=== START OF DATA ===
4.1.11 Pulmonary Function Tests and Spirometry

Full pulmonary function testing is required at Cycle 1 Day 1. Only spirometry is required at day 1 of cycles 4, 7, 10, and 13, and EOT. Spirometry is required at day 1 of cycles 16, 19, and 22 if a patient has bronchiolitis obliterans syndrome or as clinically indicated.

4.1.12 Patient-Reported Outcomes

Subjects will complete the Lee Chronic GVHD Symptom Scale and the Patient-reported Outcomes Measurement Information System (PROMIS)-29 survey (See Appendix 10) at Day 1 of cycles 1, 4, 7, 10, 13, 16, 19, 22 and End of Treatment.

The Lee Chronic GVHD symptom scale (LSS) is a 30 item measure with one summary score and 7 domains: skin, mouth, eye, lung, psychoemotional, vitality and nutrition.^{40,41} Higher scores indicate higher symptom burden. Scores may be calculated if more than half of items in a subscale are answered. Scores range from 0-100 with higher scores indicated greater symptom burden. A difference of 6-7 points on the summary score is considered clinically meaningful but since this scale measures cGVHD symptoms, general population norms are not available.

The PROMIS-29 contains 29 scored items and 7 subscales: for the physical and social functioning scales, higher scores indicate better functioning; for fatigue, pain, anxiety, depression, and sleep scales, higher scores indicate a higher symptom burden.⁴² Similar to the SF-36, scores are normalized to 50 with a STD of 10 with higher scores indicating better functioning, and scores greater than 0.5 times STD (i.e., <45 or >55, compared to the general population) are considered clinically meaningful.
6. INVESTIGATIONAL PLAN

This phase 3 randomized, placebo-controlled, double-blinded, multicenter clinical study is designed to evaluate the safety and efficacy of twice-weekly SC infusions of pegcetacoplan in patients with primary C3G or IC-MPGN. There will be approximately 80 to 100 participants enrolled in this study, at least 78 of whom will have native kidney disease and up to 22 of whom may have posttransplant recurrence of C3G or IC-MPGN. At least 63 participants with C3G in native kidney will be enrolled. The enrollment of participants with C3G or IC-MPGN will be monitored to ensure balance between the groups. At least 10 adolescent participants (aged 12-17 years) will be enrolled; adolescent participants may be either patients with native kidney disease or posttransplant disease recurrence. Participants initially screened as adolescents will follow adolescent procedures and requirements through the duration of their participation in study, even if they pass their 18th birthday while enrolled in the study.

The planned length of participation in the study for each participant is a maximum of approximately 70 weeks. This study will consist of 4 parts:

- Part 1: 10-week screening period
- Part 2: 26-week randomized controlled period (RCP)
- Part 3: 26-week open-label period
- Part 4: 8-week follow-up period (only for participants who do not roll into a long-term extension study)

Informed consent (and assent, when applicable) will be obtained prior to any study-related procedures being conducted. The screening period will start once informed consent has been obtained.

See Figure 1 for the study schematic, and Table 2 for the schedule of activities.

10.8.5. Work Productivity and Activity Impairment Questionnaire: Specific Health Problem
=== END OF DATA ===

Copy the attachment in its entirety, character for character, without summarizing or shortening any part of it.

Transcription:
4.1.11 Pulmonary Function Tests and Spirometry

Full pulmonary function testing is required at Cycle 1 Day 1. Only spirometry is required at day 1 of cycles 4, 7, 10, and 13, and EOT. Spirometry is required at day 1 of cycles 16, 19, and 22 if a patient has bronchiolitis obliterans syndrome or as clinically indicated.

4.1.12 Patient-Reported Outcomes

Subjects will complete the Lee Chronic GVHD Symptom Scale and the Patient-reported Outcomes Measurement Information System (PROMIS)-29 survey (See Appendix 10) at Day 1 of cycles 1, 4, 7, 10, 13, 16, 19, 22 and End of Treatment.

The Lee Chronic GVHD symptom scale (LSS) is a 30 item measure with one summary score and 7 domains: skin, mouth, eye, lung, psychoemotional, vitality and nutrition.^{40,41} Higher scores indicate higher symptom burden. Scores may be calculated if more than half of items in a subscale are answered. Scores range from 0-100 with higher scores indicated greater symptom burden. A difference of 6-7 points on the summary score is considered clinically meaningful but since this scale measures cGVHD symptoms, general population norms are not available.

The PROMIS-29 contains 29 scored items and 7 subscales: for the physical and social functioning scales, higher scores indicate better functioning; for fatigue, pain, anxiety, depression, and sleep scales, higher scores indicate a higher symptom burden.⁴² Similar to the SF-36, scores are normalized to 50 with a STD of 10 with higher scores indicating better functioning, and scores greater than 0.5 times STD (i.e., <45 or >55, compared to the general population) are considered clinically meaningful.
6. INVESTIGATIONAL PLAN

This phase 3 randomized, placebo-controlled, double-blinded, multicenter clinical study is designed to evaluate the safety and efficacy of twice-weekly SC infusions of pegcetacoplan in patients with primary C3G or IC-MPGN. There will be approximately 80 to 100 participants enrolled in this study, at least 78 of whom will have native kidney disease and up to 22 of whom may have posttransplant recurrence of C3G or IC-MPGN. At least 63 participants with C3G in native kidney will be enrolled. The enrollment of participants with C3G or IC-MPGN will be monitored to ensure balance between the groups. At least 10 adolescent participants (aged 12-17 years) will be enrolled; adolescent participants may be either patients with native kidney disease or posttransplant disease recurrence. Participants initially screened as adolescents will follow adolescent procedures and requirements through the duration of their participation in study, even if they pass their 18th birthday while enrolled in the study.

The planned length of participation in the study for each participant is a maximum of approximately 70 weeks. This study will consist of 4 parts:

- Part 1: 10-week screening period
- Part 2: 26-week randomized controlled period (RCP)
- Part 3: 26-week open-label period
- Part 4: 8-week follow-up period (only for participants who do not roll into a long-term extension study)

Informed consent (and assent, when applicable) will be obtained prior to any study-related procedures being conducted. The screening period will start once informed consent has been obtained.

See Figure 1 for the study schematic, and Table 2 for the schedule of activities.

10.8.5. Work Productivity and Activity Impairment Questionnaire: Specific Health Problem